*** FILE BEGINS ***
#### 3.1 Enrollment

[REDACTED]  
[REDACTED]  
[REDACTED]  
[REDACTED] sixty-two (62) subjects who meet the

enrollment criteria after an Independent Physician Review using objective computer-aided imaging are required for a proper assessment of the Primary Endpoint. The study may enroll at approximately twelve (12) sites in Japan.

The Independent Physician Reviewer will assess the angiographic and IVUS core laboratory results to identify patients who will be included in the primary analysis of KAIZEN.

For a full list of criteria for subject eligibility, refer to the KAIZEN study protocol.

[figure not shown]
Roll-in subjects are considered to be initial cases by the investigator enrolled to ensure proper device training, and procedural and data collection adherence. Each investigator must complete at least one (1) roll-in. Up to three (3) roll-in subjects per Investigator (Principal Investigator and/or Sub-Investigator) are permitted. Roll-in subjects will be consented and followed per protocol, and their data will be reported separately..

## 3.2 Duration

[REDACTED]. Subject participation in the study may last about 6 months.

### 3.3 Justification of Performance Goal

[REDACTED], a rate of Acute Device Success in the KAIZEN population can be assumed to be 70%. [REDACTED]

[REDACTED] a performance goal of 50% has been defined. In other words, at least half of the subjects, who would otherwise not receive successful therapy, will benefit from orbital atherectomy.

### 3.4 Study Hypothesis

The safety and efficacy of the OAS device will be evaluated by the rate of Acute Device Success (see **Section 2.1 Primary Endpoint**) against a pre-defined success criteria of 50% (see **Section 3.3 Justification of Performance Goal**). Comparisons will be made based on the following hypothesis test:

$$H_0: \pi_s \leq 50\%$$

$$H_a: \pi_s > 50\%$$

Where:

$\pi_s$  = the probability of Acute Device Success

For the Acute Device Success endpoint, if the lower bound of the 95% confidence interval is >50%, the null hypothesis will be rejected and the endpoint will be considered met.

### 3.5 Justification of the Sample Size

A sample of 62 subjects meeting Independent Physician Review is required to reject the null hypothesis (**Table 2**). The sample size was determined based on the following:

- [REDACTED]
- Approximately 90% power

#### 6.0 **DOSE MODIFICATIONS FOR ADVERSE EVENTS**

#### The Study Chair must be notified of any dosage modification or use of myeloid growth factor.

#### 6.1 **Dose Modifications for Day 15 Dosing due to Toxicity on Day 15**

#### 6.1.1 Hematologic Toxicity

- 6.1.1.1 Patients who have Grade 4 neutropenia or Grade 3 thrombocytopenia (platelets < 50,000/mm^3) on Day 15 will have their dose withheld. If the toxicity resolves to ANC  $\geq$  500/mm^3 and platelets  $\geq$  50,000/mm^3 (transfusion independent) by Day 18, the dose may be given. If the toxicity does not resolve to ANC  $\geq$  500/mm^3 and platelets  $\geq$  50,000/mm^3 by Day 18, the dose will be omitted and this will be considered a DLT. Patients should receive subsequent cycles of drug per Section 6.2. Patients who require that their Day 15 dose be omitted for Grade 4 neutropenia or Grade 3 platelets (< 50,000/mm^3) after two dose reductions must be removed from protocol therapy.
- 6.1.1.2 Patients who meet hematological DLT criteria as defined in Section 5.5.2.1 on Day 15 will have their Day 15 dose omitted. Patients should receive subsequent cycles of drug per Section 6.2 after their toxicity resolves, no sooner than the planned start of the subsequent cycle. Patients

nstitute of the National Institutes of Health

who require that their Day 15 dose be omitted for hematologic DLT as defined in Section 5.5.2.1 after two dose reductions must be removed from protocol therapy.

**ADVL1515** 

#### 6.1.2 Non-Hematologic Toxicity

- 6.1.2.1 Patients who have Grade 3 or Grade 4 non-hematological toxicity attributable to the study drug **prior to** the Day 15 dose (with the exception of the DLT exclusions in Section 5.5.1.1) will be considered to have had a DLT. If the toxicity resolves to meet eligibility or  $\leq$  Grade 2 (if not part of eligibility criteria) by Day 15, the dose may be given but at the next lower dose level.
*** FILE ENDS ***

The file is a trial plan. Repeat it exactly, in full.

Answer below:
#### 3.1 Enrollment

[REDACTED]  
[REDACTED]  
[REDACTED]  
[REDACTED] sixty-two (62) subjects who meet the

enrollment criteria after an Independent Physician Review using objective computer-aided imaging are required for a proper assessment of the Primary Endpoint. The study may enroll at approximately twelve (12) sites in Japan.

The Independent Physician Reviewer will assess the angiographic and IVUS core laboratory results to identify patients who will be included in the primary analysis of KAIZEN.

For a full list of criteria for subject eligibility, refer to the KAIZEN study protocol.

[figure not shown]
Roll-in subjects are considered to be initial cases by the investigator enrolled to ensure proper device training, and procedural and data collection adherence. Each investigator must complete at least one (1) roll-in. Up to three (3) roll-in subjects per Investigator (Principal Investigator and/or Sub-Investigator) are permitted. Roll-in subjects will be consented and followed per protocol, and their data will be reported separately..

## 3.2 Duration

[REDACTED]. Subject participation in the study may last about 6 months.

### 3.3 Justification of Performance Goal

[REDACTED], a rate of Acute Device Success in the KAIZEN population can be assumed to be 70%. [REDACTED]

[REDACTED] a performance goal of 50% has been defined. In other words, at least half of the subjects, who would otherwise not receive successful therapy, will benefit from orbital atherectomy.

### 3.4 Study Hypothesis

The safety and efficacy of the OAS device will be evaluated by the rate of Acute Device Success (see **Section 2.1 Primary Endpoint**) against a pre-defined success criteria of 50% (see **Section 3.3 Justification of Performance Goal**). Comparisons will be made based on the following hypothesis test:

$$H_0: \pi_s \leq 50\%$$

$$H_a: \pi_s > 50\%$$

Where:

$\pi_s$  = the probability of Acute Device Success

For the Acute Device Success endpoint, if the lower bound of the 95% confidence interval is >50%, the null hypothesis will be rejected and the endpoint will be considered met.

### 3.5 Justification of the Sample Size

A sample of 62 subjects meeting Independent Physician Review is required to reject the null hypothesis (**Table 2**). The sample size was determined based on the following:

- [REDACTED]
- Approximately 90% power

#### 6.0 **DOSE MODIFICATIONS FOR ADVERSE EVENTS**

#### The Study Chair must be notified of any dosage modification or use of myeloid growth factor.

#### 6.1 **Dose Modifications for Day 15 Dosing due to Toxicity on Day 15**

#### 6.1.1 Hematologic Toxicity

- 6.1.1.1 Patients who have Grade 4 neutropenia or Grade 3 thrombocytopenia (platelets < 50,000/mm^3) on Day 15 will have their dose withheld. If the toxicity resolves to ANC  $\geq$  500/mm^3 and platelets  $\geq$  50,000/mm^3 (transfusion independent) by Day 18, the dose may be given. If the toxicity does not resolve to ANC  $\geq$  500/mm^3 and platelets  $\geq$  50,000/mm^3 by Day 18, the dose will be omitted and this will be considered a DLT. Patients should receive subsequent cycles of drug per Section 6.2. Patients who require that their Day 15 dose be omitted for Grade 4 neutropenia or Grade 3 platelets (< 50,000/mm^3) after two dose reductions must be removed from protocol therapy.
- 6.1.1.2 Patients who meet hematological DLT criteria as defined in Section 5.5.2.1 on Day 15 will have their Day 15 dose omitted. Patients should receive subsequent cycles of drug per Section 6.2 after their toxicity resolves, no sooner than the planned start of the subsequent cycle. Patients

nstitute of the National Institutes of Health

who require that their Day 15 dose be omitted for hematologic DLT as defined in Section 5.5.2.1 after two dose reductions must be removed from protocol therapy.

**ADVL1515** 

#### 6.1.2 Non-Hematologic Toxicity

- 6.1.2.1 Patients who have Grade 3 or Grade 4 non-hematological toxicity attributable to the study drug **prior to** the Day 15 dose (with the exception of the DLT exclusions in Section 5.5.1.1) will be considered to have had a DLT. If the toxicity resolves to meet eligibility or  $\leq$  Grade 2 (if not part of eligibility criteria) by Day 15, the dose may be given but at the next lower dose level.